In the 16th Century, Spain became one of the European forces to reckon with. To expand even further globally, Spanish conquistadors were sent abroad to discover lands, riches, and North America and its civilizations. When the Spanish and Native American groups met one another, they judged each other, as they were both unfamiliar with the people that stood before them. The Native American and Spanish views and opinions of one another are more similar than different because when meeting and getting to know each other, neither the Spaniards nor the Native Americans saw the other group of people as human. Both groups of people thought of one another as barbaric monsters and were confused and amazed by each other’s cultures.
Up until the 1960s Anglo social scientists wrote most of the literature about the people of Mexican- descent in the United States. Their analysis of Mexican American culture and history reflected the hegemonic beliefs, values, and perceptions of their society. As outsiders, Anglo scholars were led by their own biases and viewed Mexicans as inferior, savage, unworthy and different. Because Mexican scholars had not yet begun to write about their own experiences, these stereotypes were legitimized and reproduced in the literature. However, during the mid- 1960s scholars such as Octavio Ignacio Romano, Nick Vaca, Francisco Armando Rios, and Ralph Ricatelli began to reevaluate the literature written by their predecessors.
societies in the world. These sub-cultures include Whites, African Americans, Asians, Irish, Latino, and European among others. Chicano refers to the identity of Mexican-American descendant in the United State. The term is also used to refer to the Mexicans or Latinos in general. Chicanos are descendants of different races such as Central American Indians, Spanish, Africans, Native Americans, and Europeans.
Cultural influences people on how to communicate with one another and its methods of communication from one culture to another. Culture plays a significant role in intercultural communication. Cultural identity is an element in a person’s life when one understands their own culture, leading to an understanding and appreciation of other cultures as well. It promotes a vital part of communication between people who come from different cultures. This paper will examine my Mexican American cultural background and how it affects my way of communicating with others.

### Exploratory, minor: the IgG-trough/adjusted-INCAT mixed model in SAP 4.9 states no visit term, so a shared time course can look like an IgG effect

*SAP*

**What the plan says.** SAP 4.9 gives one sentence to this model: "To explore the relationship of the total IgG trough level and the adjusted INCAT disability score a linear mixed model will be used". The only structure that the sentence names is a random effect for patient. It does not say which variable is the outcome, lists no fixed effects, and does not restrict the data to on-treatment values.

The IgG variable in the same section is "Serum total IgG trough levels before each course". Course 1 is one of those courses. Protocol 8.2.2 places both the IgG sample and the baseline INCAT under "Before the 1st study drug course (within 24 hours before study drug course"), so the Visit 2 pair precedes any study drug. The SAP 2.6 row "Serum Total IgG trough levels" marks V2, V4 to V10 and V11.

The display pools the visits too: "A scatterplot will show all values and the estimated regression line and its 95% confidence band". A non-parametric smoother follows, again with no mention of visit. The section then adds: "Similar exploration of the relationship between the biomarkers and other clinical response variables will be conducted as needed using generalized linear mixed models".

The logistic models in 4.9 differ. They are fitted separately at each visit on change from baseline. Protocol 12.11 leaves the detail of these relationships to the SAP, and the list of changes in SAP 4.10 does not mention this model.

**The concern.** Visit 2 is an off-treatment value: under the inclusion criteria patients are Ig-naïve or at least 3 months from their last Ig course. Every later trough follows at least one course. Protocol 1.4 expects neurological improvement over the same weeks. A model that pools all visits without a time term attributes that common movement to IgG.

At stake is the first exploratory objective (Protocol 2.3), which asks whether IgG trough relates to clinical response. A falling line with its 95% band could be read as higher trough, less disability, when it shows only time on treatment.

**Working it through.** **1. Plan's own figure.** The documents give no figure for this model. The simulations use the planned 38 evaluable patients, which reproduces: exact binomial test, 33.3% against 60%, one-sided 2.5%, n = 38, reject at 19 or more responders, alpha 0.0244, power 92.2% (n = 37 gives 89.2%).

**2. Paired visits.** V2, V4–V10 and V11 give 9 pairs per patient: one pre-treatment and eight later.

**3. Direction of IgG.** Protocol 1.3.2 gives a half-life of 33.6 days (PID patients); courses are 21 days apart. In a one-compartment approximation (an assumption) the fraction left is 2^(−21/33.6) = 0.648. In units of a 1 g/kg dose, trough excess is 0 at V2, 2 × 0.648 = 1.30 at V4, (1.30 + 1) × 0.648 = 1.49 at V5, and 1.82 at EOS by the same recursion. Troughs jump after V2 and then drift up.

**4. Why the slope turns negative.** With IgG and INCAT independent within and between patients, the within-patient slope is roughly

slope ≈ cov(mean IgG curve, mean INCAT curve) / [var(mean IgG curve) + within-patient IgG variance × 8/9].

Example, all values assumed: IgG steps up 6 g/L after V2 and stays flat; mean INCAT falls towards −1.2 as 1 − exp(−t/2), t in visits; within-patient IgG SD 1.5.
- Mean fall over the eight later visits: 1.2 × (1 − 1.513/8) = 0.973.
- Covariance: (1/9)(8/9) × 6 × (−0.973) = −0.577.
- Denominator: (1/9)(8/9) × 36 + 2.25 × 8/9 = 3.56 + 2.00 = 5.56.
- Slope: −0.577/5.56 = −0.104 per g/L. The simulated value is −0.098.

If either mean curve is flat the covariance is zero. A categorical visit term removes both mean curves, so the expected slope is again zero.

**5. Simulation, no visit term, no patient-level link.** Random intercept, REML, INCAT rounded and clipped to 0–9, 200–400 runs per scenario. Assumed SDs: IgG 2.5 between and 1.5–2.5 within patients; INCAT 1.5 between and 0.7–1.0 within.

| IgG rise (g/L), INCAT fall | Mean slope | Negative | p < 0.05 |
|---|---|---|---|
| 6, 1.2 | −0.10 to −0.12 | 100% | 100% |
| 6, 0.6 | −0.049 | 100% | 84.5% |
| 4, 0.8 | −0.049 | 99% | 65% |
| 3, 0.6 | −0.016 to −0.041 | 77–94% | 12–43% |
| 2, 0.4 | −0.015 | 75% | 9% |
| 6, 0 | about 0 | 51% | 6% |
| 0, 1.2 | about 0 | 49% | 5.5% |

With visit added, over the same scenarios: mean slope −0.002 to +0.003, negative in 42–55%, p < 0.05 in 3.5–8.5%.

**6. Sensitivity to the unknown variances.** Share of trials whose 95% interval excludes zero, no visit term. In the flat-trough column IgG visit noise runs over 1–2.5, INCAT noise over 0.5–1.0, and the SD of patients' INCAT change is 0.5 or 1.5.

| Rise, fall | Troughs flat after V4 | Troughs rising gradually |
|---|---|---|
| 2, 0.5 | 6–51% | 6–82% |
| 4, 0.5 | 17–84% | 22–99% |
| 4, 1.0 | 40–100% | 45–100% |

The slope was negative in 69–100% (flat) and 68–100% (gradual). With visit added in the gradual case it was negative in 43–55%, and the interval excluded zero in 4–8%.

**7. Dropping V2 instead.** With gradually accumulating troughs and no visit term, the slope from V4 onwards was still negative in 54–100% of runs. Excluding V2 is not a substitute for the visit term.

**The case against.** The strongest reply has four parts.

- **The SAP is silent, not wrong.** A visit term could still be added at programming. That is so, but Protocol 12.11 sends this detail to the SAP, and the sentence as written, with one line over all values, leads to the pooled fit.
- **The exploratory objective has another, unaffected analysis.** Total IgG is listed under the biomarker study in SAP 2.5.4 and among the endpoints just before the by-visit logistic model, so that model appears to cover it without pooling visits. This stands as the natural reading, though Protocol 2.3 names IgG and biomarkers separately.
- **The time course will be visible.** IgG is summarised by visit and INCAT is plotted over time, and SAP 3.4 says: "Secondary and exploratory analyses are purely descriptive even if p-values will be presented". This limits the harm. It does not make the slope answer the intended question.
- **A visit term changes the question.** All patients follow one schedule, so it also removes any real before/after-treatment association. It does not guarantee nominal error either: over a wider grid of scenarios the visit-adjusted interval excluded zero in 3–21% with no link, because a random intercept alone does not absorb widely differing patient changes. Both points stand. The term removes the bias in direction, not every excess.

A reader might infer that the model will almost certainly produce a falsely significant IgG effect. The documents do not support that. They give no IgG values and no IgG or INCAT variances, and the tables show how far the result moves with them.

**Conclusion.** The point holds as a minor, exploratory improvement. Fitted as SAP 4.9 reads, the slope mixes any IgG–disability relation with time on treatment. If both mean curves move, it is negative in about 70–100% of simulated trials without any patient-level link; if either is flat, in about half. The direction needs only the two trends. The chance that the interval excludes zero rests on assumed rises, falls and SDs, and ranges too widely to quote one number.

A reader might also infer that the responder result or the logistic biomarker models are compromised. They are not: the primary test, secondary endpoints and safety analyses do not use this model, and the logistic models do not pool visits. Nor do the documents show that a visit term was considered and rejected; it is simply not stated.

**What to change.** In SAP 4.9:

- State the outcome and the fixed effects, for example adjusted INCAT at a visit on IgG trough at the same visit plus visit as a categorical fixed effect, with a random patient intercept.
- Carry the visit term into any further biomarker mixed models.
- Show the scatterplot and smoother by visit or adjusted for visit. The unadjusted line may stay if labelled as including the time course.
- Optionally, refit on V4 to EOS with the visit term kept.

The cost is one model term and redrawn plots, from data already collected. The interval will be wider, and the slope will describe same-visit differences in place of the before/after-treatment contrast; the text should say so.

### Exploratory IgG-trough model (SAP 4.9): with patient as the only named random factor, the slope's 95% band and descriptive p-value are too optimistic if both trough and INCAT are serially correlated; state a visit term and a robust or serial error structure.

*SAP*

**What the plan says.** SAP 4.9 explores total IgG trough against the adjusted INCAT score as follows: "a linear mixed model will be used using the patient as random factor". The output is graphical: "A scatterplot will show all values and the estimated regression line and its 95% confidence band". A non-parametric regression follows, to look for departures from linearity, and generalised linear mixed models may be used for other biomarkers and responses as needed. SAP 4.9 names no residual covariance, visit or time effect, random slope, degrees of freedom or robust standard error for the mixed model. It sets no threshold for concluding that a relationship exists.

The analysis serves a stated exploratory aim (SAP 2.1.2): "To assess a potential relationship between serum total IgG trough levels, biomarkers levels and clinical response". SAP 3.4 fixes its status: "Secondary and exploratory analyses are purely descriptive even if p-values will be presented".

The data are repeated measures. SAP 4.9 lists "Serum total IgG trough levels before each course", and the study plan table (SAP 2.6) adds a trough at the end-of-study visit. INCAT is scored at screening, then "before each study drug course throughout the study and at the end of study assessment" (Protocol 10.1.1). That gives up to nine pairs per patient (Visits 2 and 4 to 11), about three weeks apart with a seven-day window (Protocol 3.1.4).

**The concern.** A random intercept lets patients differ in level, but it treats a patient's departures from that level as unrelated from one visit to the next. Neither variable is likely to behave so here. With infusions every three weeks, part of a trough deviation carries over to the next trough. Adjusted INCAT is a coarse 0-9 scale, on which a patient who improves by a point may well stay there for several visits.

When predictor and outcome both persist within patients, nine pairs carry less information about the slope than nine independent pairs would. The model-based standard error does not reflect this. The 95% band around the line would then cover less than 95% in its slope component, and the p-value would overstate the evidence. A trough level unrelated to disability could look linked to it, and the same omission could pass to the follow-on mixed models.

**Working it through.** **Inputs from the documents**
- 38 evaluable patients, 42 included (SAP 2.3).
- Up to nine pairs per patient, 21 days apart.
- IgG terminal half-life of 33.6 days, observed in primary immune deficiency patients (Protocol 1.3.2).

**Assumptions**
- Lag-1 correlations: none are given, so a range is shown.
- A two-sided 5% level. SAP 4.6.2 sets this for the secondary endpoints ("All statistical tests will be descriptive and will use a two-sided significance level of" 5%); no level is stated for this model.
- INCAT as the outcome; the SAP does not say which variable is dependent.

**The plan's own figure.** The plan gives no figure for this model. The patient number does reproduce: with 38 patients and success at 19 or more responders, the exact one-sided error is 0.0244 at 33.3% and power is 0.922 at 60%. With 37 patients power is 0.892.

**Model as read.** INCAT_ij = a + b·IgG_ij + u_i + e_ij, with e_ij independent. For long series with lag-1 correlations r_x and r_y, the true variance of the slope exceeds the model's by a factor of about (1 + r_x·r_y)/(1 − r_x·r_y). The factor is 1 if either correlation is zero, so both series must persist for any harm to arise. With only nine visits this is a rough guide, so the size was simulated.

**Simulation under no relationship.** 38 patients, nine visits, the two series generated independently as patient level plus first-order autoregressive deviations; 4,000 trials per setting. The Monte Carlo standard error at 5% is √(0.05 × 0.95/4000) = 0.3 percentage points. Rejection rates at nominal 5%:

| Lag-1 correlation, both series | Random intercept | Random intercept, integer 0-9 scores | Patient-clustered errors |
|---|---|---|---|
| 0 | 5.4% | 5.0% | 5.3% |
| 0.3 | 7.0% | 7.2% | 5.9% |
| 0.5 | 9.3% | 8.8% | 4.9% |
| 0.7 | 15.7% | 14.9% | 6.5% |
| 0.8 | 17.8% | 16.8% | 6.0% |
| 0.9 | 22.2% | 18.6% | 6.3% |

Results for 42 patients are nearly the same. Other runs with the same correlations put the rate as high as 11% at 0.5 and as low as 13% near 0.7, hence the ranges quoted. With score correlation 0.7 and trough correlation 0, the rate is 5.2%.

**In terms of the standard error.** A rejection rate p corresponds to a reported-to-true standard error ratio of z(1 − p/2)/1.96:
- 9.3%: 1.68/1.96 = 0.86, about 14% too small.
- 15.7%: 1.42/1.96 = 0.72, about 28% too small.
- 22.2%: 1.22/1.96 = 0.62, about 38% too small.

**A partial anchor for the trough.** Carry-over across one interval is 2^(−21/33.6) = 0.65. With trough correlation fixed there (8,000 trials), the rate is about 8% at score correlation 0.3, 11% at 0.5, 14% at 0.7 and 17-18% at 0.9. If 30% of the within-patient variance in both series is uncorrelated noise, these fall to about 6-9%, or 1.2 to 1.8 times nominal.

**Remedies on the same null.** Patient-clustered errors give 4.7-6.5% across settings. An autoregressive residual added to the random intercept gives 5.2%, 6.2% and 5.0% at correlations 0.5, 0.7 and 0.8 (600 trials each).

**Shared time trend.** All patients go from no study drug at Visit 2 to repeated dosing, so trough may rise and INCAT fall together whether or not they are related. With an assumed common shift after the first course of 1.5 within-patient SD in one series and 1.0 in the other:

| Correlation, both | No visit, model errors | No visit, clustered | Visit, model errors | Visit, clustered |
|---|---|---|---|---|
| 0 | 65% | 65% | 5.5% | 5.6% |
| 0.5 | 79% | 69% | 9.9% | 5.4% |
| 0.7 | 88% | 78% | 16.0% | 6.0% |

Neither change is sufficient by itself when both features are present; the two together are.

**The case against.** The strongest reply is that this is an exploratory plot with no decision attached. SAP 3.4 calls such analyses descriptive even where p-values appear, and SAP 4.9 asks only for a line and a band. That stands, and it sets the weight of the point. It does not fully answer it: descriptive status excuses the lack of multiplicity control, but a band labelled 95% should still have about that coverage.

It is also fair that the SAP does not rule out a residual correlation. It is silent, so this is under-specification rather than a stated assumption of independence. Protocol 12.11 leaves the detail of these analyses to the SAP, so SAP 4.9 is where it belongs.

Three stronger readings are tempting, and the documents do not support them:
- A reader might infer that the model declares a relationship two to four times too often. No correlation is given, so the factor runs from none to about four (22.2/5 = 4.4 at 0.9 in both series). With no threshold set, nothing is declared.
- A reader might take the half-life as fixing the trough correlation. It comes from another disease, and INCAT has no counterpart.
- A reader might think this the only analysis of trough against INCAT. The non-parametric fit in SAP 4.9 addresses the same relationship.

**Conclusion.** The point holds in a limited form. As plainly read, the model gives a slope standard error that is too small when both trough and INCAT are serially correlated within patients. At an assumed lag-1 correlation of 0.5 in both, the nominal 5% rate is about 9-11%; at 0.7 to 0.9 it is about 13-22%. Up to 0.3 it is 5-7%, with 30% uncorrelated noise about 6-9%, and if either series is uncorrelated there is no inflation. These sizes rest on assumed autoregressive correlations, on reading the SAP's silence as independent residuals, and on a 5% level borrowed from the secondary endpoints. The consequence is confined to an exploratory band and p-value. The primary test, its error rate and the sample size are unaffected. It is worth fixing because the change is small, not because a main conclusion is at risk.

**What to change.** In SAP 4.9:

At my high school, most people believe that being Hispanic means you are from Mexico. As an officer in my school’s Hispanic Society, I work to educate fellow students that being Hispanic includes many nationalities and cultures. Both of my parents are from Guatemala, and my Hispanic heritage is strong. This is why I participate in Hispanic Society.
During my two interviews my with my two people of the Hispanic culture I came to find they were both had a good level of health literacy from a quick glance. It’s interesting I came to this conclusion fast after asking them each their questions, because I barely know these two on a personal level. Raul I met last year at comicpalooza, where we bonded over love over television and movies and came in contact since, mostly having conversations about show/movies; but never had conversations on anything like this level. Francis I met over swim class this fall at UH recreation center, so I came to the conclusion to pick two people I didn’t really know to ask these questions for this paper.
A classroom should be filled with a wide variety of languages, experiences, and cultural diversity. An effective teacher understands the importance of culturally responsive teaching, and recognizes the significance of including students ' cultural references in all aspects of learning. Having an enriching classroom that engages all students does not mean making judgments about a student’s culture based on their skin color, gender, or socioeconomic status, rather it means knowing each student in a way that is individualized. According to the authors of The First Day of School: How to be an Effective Teacher Harry Wong, race, gender, religion, financial statue, and skin color is the least important factor determining a student’s achievement. Moreover, demographics and culture are not an excuse for students’ lack of achievement.